Not All Fats Are Bad! Learn To Tell The Good Fats From The Bad
- Monounsaturated fats (MUFAs) have a host of amazing health benefits
- Polyunsaturated fats (PUFAs) is also a type of healthy fat along with MUFAs
- Saturated fats (SATFAs) are unhealthy and can raise cholesterol levels
‘Fat’ has traditionally been the villain in all our fitness endeavours, but did you know that there is much more to ‘fat’ than you think. Until now we have been urged to banish fat from our diets whenever possible – thanks to our fast paced lives and eat-on-the-go culture that promotes an unhealthy diet and obesity, leading to a global health problem.
The first thing we blame for being obese is the fat in our food. In fact, the ‘fat-free’ industry has grown exponentially in the past few decades. While it is true that some fats are responsible for obesity and increase the risk of certain diseases, there are other fats that are actually indispensable for our well-being. Including more healthy fat in your diet can actually help boost your well-being, improve your mood, and even trim your waistline.
Nutrition Head at Fitness First Ekta Varmani Tandon helps us understand which fats are healthy and should be incorporated in our diets, and fats which fitness junkies should stay away from.
To learn the difference between good fat and bad fat, we first need to know about the basic types of fat:
Monounsaturated fats (MUFAs): Research shows that diets with healthy amounts of monounsaturated fats, a type of dietary fat, have a host of amazing health benefits.
Polyunsaturated fats (PUFAs): This is also a type of healthy fat along with MUFAs.
Saturated fats (SATFAs): are unhealthy and can raise cholesterol levels, increasing the risk of heart attacks.
The good fats are like oil that flows freely through our arteries, while the bad fats stick to the arteries and end up clogging them.
The human body can make all sorts of fat except two fatty acids – linoleic acids and linolenic acids, which need to be obtained from our diet.
Olive and Canola oils are rich in MUFAs and PUFAs. Salmon, Milk products, Almonds, Brazilian nuts, Sesame seeds and Sunflower nuts contain high amounts of omega 3 and Omega 6 fats, which are really good for our body.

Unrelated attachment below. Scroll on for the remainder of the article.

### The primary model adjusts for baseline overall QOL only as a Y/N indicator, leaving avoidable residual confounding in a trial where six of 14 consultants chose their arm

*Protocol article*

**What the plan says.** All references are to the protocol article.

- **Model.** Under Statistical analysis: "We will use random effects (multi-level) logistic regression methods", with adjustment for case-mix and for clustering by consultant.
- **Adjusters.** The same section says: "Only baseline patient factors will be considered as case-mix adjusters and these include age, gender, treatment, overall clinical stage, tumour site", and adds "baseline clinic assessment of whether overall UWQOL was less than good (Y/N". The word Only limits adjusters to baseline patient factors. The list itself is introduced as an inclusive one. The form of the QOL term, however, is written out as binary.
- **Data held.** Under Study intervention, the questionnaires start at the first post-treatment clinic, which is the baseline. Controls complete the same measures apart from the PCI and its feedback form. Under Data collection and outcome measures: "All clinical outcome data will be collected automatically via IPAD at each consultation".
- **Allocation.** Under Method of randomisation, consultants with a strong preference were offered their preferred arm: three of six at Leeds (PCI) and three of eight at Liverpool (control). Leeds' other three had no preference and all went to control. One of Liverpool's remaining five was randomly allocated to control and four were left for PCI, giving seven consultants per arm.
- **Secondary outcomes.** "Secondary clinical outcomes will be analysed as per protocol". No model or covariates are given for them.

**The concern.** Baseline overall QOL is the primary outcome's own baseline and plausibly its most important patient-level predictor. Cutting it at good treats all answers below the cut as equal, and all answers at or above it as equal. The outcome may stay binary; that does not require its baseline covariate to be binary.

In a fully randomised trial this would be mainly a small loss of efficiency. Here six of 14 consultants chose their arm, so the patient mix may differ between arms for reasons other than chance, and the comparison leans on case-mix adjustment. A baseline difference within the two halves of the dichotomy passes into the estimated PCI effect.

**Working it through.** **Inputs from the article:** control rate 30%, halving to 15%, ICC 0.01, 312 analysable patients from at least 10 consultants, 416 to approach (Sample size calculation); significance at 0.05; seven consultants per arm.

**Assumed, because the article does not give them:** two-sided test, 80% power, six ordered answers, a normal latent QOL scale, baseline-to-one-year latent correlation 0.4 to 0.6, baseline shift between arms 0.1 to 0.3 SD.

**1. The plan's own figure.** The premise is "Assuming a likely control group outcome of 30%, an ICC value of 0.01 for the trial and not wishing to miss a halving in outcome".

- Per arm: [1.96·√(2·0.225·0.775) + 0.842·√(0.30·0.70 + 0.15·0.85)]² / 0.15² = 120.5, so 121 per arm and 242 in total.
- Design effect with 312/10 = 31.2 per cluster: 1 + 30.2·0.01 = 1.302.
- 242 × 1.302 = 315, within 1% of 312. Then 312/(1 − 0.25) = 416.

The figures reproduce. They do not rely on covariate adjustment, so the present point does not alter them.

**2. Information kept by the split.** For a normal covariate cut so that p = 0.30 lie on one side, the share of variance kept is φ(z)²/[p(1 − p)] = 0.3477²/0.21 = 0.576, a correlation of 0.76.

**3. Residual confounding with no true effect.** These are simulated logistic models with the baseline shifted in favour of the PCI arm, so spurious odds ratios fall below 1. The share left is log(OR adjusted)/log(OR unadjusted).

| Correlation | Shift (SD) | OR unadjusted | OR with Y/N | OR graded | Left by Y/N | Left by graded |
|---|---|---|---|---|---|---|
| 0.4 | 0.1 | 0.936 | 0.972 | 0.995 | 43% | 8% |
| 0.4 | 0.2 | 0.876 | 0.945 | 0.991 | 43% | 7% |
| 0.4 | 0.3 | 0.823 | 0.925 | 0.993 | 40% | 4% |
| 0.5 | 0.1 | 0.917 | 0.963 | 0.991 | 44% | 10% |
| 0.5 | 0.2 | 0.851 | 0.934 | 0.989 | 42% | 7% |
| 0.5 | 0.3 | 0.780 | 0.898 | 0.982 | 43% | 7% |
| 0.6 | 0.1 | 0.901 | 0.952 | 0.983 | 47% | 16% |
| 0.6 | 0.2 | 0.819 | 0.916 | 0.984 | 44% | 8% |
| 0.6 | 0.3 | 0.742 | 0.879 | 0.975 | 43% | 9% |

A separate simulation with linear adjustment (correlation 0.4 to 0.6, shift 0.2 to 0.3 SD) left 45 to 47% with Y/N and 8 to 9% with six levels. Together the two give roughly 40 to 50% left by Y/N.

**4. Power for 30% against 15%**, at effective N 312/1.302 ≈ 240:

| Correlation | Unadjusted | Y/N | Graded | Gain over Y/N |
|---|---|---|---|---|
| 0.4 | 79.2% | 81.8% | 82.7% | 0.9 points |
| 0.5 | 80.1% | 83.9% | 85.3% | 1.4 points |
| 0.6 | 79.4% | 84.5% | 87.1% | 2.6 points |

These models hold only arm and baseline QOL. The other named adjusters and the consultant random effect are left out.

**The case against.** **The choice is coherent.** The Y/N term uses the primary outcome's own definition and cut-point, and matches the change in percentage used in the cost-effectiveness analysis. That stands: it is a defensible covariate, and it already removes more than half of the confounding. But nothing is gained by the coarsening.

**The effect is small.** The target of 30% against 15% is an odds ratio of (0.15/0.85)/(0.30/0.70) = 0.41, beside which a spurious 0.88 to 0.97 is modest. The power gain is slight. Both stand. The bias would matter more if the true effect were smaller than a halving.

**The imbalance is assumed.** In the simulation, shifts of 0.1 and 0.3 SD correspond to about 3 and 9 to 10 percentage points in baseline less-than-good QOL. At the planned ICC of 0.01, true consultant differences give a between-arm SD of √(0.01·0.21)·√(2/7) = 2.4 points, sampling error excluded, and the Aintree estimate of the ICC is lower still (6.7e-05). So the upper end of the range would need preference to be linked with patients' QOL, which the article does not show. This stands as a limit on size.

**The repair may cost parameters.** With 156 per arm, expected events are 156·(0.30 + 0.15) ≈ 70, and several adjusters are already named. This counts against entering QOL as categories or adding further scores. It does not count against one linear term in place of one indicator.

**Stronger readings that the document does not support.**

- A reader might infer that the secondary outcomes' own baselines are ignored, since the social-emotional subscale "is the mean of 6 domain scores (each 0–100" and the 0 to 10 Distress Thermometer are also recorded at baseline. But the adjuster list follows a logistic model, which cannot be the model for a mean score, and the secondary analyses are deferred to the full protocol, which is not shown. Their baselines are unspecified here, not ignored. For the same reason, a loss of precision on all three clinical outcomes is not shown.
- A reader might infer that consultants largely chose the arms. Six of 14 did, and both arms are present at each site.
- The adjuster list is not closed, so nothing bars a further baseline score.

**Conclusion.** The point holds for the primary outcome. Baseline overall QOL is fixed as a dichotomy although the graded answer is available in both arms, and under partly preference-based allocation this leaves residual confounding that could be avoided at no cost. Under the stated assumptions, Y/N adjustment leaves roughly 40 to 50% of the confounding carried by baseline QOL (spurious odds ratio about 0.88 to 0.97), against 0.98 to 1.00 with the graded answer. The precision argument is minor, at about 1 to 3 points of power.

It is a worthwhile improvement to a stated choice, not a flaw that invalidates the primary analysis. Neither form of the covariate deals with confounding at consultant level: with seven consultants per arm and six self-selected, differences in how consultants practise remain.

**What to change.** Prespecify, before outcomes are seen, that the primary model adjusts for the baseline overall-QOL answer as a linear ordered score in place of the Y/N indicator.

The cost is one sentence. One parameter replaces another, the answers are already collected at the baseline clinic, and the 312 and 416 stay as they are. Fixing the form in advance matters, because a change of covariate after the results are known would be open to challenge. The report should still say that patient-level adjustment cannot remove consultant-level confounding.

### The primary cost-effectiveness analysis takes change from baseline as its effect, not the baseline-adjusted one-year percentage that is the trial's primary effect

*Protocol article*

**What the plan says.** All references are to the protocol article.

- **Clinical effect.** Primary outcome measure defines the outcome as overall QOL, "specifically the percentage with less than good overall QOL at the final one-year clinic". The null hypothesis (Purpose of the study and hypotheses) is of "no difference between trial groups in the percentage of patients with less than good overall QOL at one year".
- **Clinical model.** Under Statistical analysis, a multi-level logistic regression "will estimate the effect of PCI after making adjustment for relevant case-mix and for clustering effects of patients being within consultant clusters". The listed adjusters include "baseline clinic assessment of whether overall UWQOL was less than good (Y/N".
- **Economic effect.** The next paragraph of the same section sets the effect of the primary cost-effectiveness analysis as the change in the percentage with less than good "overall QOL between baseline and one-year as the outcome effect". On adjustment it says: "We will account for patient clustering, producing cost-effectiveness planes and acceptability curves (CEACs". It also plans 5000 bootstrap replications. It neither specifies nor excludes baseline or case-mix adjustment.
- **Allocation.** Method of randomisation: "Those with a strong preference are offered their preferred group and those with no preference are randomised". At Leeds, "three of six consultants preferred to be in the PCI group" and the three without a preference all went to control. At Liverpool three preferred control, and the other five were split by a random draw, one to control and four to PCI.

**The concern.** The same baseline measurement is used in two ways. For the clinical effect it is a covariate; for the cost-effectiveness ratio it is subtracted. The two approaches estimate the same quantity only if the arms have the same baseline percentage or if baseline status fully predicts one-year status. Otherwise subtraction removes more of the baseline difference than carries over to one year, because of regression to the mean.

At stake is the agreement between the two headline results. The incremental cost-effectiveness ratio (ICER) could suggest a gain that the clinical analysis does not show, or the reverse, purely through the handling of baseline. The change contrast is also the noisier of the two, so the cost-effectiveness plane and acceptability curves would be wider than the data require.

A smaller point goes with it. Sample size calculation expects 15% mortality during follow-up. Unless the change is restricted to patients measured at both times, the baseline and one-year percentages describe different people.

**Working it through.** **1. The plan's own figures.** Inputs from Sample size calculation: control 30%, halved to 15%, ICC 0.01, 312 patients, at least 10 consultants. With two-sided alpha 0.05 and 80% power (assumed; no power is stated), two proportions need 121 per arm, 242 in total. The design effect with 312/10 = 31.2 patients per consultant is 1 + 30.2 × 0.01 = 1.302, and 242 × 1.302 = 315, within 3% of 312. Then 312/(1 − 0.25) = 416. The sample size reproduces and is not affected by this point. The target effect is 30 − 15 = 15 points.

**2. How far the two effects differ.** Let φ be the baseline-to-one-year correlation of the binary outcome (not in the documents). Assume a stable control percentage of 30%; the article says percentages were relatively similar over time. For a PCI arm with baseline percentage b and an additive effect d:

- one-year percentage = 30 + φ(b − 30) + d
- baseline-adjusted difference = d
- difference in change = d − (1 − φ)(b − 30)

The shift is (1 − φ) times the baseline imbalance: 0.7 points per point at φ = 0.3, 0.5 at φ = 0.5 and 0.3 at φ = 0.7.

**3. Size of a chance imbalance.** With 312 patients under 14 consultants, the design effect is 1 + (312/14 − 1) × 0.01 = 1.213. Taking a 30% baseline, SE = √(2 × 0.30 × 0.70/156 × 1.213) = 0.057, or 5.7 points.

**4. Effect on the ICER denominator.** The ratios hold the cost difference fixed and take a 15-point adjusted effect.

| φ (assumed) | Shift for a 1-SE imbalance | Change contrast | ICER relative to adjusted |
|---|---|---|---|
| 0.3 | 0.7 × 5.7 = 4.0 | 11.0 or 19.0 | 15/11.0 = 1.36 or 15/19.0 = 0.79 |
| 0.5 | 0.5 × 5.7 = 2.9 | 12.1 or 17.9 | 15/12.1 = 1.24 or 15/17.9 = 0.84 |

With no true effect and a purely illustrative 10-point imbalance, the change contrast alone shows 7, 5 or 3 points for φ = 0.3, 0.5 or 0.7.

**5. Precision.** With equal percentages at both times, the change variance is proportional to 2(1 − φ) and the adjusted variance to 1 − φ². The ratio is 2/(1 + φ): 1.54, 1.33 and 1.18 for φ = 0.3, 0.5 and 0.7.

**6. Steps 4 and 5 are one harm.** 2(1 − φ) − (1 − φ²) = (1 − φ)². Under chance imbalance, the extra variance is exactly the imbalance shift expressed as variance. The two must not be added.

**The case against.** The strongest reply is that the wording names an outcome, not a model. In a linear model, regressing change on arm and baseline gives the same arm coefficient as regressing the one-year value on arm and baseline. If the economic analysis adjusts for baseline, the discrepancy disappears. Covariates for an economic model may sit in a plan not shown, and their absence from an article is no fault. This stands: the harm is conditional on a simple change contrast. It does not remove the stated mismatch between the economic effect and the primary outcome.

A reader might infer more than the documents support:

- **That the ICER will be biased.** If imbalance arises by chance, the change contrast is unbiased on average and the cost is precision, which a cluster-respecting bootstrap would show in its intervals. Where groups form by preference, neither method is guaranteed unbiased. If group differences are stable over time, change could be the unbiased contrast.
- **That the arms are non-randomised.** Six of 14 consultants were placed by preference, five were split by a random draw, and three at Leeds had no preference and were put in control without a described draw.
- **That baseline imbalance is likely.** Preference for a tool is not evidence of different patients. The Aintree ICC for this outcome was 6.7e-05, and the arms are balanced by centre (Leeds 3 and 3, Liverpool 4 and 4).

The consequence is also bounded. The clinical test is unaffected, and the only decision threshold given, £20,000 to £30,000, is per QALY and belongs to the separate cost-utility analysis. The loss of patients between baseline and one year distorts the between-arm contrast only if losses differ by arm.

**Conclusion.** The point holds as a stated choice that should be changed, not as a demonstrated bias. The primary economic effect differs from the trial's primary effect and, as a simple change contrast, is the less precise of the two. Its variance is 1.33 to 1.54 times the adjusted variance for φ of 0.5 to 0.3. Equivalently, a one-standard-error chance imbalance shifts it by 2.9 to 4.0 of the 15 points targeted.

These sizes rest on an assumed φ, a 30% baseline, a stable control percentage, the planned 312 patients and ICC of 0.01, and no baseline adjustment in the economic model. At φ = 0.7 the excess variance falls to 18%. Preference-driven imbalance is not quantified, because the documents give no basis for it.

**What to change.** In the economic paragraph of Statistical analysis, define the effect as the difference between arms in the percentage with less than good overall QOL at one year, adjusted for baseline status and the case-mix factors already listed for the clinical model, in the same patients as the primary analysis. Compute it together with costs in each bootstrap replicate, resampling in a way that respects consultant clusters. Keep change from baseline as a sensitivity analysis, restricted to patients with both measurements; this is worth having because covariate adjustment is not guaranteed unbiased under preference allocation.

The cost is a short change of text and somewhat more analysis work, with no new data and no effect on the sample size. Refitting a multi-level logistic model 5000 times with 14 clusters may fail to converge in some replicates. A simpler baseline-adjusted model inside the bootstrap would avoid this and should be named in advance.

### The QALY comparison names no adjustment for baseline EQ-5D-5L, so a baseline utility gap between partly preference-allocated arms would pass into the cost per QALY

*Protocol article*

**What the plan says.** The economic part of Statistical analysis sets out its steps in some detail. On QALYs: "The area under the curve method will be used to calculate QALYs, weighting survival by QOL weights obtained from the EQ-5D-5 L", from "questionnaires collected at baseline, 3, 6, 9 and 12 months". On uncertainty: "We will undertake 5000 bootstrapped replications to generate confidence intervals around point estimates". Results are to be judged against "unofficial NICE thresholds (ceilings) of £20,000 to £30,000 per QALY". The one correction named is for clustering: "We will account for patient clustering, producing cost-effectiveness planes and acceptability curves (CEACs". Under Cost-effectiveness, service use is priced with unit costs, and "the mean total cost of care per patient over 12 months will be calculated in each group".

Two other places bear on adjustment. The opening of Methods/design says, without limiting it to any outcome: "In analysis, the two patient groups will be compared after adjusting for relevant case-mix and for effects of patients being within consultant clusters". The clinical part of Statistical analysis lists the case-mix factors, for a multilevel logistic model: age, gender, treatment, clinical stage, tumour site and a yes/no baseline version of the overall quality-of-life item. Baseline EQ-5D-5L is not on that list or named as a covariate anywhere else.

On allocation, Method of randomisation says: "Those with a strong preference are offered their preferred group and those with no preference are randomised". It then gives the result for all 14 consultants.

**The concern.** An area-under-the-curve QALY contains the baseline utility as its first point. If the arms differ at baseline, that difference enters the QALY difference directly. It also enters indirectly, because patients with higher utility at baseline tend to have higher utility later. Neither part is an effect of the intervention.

On the other hand, saturated fats and trans-fats fall under unhealthy fats and need to be avoided. These are usually found in the fatty cuts of meat and poultry, packed food items, fried snacks and other ready to eat snacks that contain an unhealthy level of trans fats.
Here are some amazing benefits of eating fat:
- Fat is the most concentrated source of energy in our diet providing 9 calories per gram, whereas carbohydrates and proteins only offer 4 calories per gram.
- Fats help build healthy cells – they form a vital part of the cell membrane without which the cell cannot function. Also, they provide the structural component of myelin – the fatty insulating sheet that insulates nerve fibers in our body – enabling it to carry messages faster.
- Fats are essential for healthy skin too. One of the most obvious signs of fatty acid deficiency is dry, flaky skin.
- Fats form a protective cushion for your organs, protecting them from injury.
- Essentials fats like omega 3 oils reduce the blood’s tendency to clot, thus helping to prevent heart disease and strokes.
- Fatty acids, especially the kinds found in butter and coconut help white blood cells to recognise and destroy invading viruses and bacteria in our body.
So now that we know the importance of fats, here’s a look at what to include and what to leave out of our diet.
- Cut down on store-bought fast food and baked goodies as they contain a high level of trans fats.
- Lower your consumption of fatty cuts of meat, milk with high fat content, butter and hard margarine.
- Include the following food items that contain omega 3 fats in your diet every day:
- Oily fishes like tuna, mackerel and sardines.
- Nuts and seeds like walnuts, ground flaxseed.
- Healthier oils like soyaben and canola oil which are rich in omega 3 fats.
- Also recommended are bajra, rajma and locally available green leafy vegetables.
Now that you have figured out the good fats from the nasty ones, here is to healthier food choices the next time you eat.
Also Read: Lose Weight By Altering Your Eating Schedule